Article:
(Just giving folks unfamiliar with J. Michael Straczynski’s Thor run a moment to process that. We good? We’re good.)
It’s one of those ideas where you have to wonder what the writer was thinking. It’s one of those ideas that shouldn’t work – the kind that can’t work, that fans will detest, and that will make editors think you’ve lost your shit and call the next name in the conga line of writers eager to take your place. But somehow, someway, someone in charge at the Marvel offices had balls big and brass enough to let the Babylon 5 guy resurrect Thor, pull the realm of Asgard into Earth, and settle this godly kingdom in the airspace above Broxton, Oklahoma. What follows is a seventeen-issue saga about the power of faith and stories, the transcendent power of love, and the strength and weakness of family legacy.
You know Volstagg is RSVPing.
Also, seeing the residents of Oklahoma deal with the brave, loud, and ravenously hungry Asgardians integrate themselves into their town halls meetings, diner discussions, and lives never gets old. Watching the Warriors Three break bread with truckers provides laughs, and watching Bill the fry cook fall in love with Asgardian beauty Kelda (A JMS original creation) and become a true hero. As funny as the god/human interactions are, the heart of the comic is JMS’s apparent intent: to show that the heroic quality in the Asgardians and superheroes of the Marvel universe isn’t in their superpowers, but rather in the choices they make and the way they live their lives. And that this doesn’t separate them from humans – it makes them the same.
This must have all been a ploy to make Thor feel super awkward, right?
Oh and also, for a while, Loki was a lady. A Sif-shaped lady. Wonder what the Avengers would do with that.
Now, speaking of other superheroes. With artist Oliver Coipel by his side to construct this larger-than-life/more-human-than-ever Thor, JMS plunges the god of thunder into the Marvel universe. He’d been in a state between life and death after Ragnarok took his people at the start of the Avengers Disassembled saga years prior, and he was waking up to an all new Marvel universe. It’s post-Civil War, and the Avengers have been disassembled, fractured, and pieced back together haphazardly. While it’s the concept of the series that makes this run stand out, some of the greatest moments come from Thor’s interactions with the other heavy-hitting Avengers. Early in the series, he and Iron Man come to terms with all of the changes in the world and the role Stark has had in the Civil War and Captain America’s death. Watching these two former friends go head to head with such venom is tense and painful, kicking off a feeling that Thor’s absence has left him disconnected from the Marvel Universe since his absence.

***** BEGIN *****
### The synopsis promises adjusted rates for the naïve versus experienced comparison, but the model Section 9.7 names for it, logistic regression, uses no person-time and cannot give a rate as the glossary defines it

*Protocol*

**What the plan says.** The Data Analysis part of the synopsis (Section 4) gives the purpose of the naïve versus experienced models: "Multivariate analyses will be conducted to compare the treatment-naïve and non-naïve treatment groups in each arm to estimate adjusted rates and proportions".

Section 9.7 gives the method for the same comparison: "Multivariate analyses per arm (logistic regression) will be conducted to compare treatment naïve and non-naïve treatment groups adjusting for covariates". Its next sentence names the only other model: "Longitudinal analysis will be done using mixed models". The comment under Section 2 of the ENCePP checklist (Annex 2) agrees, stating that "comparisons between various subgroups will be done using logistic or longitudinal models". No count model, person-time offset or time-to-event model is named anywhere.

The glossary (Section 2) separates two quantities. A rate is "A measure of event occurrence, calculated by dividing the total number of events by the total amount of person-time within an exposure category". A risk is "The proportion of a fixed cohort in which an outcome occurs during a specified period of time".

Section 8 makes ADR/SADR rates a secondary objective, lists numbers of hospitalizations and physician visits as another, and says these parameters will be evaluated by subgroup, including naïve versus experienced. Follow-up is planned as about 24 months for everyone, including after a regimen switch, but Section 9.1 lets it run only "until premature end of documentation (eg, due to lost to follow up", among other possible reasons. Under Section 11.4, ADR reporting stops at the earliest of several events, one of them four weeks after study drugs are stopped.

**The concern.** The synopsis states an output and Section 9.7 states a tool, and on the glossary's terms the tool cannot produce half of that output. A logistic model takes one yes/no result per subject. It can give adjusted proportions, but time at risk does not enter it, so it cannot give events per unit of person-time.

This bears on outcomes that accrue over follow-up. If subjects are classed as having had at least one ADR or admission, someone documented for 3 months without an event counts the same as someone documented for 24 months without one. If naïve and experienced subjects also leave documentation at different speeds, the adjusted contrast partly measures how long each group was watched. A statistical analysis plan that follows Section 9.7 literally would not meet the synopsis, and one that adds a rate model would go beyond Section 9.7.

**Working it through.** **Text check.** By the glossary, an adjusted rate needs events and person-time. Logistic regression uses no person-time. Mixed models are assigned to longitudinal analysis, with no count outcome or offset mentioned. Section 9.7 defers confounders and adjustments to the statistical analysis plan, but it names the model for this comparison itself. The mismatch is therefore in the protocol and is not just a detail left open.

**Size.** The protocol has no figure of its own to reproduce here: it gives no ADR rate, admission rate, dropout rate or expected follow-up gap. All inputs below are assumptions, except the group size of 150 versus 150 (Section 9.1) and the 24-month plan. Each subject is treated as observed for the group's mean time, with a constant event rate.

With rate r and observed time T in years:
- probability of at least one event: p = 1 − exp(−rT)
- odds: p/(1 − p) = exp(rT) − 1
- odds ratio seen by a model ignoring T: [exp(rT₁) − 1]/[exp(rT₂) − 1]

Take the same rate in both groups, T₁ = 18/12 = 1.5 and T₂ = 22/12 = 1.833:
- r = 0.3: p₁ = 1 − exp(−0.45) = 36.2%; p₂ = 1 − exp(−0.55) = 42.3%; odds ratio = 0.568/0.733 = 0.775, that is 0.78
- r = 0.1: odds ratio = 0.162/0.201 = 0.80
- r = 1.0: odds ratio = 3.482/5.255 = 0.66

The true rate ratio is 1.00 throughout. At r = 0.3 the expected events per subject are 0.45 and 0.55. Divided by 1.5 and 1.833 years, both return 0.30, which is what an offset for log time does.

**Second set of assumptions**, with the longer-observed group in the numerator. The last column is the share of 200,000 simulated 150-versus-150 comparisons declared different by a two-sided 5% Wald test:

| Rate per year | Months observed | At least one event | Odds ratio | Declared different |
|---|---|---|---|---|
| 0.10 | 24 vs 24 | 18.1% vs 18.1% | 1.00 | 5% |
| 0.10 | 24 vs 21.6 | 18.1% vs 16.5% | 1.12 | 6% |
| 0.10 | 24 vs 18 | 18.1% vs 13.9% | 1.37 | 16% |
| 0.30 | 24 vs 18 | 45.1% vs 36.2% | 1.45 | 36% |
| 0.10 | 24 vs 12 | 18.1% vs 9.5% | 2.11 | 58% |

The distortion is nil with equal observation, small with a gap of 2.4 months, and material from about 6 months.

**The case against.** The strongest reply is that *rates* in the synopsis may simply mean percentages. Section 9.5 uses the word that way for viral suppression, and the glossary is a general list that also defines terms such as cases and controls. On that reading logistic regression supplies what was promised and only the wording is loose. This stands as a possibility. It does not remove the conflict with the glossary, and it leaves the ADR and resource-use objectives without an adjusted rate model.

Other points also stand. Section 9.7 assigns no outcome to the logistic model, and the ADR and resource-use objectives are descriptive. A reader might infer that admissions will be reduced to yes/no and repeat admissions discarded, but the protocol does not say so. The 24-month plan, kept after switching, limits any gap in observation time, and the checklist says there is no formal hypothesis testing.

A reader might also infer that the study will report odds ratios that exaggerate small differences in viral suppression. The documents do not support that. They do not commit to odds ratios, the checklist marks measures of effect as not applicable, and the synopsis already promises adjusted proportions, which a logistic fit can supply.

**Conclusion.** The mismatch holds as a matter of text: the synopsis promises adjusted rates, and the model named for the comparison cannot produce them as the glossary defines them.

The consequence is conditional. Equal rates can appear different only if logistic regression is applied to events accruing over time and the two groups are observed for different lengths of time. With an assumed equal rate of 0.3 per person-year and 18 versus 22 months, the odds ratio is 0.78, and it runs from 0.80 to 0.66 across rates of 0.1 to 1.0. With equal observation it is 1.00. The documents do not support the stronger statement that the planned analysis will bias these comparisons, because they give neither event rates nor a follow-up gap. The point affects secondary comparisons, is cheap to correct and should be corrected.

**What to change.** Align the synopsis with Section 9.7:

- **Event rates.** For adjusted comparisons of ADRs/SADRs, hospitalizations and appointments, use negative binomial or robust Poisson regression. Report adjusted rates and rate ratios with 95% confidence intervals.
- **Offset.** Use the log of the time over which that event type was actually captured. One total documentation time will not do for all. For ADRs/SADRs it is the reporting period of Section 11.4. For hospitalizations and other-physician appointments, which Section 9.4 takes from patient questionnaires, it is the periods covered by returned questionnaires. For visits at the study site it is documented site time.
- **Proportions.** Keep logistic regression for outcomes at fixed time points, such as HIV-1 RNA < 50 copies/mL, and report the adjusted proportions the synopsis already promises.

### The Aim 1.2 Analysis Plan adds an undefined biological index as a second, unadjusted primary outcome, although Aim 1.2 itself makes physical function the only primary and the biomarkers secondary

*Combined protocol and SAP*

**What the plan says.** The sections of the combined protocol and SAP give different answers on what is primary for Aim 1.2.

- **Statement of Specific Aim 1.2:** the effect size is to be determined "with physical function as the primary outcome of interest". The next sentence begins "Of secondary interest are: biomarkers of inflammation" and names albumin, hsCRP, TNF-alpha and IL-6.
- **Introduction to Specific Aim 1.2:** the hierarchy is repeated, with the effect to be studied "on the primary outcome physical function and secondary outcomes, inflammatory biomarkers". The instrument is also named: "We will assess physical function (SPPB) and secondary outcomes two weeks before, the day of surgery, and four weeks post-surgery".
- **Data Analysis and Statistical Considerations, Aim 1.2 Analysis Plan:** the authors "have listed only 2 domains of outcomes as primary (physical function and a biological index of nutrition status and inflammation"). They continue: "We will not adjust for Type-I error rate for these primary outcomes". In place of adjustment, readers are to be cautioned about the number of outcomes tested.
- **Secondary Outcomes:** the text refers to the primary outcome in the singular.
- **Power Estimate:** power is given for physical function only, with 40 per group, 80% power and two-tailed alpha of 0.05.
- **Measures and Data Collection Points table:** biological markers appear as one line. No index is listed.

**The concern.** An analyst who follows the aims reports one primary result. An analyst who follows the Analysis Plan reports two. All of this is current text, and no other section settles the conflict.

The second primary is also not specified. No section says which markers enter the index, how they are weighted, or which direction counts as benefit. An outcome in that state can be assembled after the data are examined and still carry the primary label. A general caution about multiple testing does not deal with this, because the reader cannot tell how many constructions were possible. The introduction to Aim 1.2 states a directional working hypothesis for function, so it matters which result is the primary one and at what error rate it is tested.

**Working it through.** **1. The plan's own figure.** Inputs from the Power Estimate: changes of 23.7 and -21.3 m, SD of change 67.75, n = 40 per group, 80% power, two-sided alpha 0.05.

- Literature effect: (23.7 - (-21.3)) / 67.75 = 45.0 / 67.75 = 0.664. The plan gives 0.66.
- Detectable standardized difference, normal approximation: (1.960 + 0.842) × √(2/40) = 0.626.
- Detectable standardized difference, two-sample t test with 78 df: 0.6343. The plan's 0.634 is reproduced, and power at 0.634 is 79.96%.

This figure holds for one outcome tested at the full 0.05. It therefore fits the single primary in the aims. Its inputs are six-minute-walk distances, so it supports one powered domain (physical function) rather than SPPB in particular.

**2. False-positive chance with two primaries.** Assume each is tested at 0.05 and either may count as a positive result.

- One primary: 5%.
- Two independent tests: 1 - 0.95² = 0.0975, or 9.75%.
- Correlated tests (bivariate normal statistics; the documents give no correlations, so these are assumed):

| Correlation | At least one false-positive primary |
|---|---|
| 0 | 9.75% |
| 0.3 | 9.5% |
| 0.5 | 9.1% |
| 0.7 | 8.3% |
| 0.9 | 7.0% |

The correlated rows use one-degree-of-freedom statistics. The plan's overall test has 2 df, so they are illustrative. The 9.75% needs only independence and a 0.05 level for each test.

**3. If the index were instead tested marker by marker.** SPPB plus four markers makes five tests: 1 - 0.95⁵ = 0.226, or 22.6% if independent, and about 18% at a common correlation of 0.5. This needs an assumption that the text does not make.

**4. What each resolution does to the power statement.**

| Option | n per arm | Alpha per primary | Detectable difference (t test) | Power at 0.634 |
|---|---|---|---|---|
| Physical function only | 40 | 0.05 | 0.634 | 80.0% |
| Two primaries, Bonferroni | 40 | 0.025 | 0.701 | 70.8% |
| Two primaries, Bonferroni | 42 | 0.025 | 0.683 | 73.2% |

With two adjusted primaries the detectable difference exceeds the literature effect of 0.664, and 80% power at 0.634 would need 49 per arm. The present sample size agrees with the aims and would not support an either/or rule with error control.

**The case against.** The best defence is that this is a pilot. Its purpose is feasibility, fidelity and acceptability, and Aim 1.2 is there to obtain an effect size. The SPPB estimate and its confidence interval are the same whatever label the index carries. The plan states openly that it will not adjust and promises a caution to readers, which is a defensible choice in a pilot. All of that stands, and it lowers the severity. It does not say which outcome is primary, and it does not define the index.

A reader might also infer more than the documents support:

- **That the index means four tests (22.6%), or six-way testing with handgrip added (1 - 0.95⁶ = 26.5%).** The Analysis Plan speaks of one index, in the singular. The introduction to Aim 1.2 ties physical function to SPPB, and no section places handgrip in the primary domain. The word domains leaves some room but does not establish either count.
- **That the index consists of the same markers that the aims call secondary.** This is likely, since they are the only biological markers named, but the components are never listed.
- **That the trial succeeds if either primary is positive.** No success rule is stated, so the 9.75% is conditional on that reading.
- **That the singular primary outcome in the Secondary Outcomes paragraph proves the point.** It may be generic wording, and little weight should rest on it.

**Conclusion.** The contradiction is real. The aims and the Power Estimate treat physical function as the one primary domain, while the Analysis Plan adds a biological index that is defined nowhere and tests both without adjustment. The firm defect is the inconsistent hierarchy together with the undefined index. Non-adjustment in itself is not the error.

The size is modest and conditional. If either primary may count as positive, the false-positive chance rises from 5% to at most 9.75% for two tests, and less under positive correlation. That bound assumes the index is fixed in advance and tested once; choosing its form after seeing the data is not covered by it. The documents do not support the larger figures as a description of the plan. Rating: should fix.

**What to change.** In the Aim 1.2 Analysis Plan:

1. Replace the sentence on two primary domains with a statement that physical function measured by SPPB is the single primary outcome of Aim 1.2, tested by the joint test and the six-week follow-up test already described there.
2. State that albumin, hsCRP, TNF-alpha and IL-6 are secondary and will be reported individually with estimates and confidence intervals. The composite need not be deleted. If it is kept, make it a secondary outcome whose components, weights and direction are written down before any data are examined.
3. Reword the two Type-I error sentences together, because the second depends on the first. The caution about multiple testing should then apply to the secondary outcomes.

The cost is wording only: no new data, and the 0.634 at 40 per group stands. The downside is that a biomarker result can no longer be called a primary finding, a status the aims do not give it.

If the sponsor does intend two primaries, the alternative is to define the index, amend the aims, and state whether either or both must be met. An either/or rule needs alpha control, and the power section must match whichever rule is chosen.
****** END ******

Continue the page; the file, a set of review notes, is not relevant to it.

And that’s not a mistake. JMS clearly had a wildly original and specifically him take on the series, only integrating with the larger Marvel Universe when it worked for his story. Unfortunately for us, the devoted readers, the brilliant execution of this run is what ultimately led to JMS stepping down. The Asgard, Oklahoma storyline was so well-received that Marvel decided to make an event series called Siege that depicted the villainous Norman Osbourne launching an attack on Asgard, ending with the fall of the Kingdom. Not down with the idea of his storyline being hijacked for the company vision, JMS tied up a few loose ends and promptly split.
Many great writers – including Kieron Gillen, Matt Fraction, and Siege scribe Brian Michael Bendis himself – would follow JMS in crafting the next tales in the mythology of Thor and Asgard. I’ve loved those stories and others. But it says a lot when, after re-reading those old trades, I still dream of those untold stories we’ll never get to read. But until the day JMS awakes from the Odinsleep and returns to Asgard, these stories will do just fine.
PAT SHAND is a writer and editor for Zenescope Entertainment. He still mourns for good ol’ Bill the fry cook.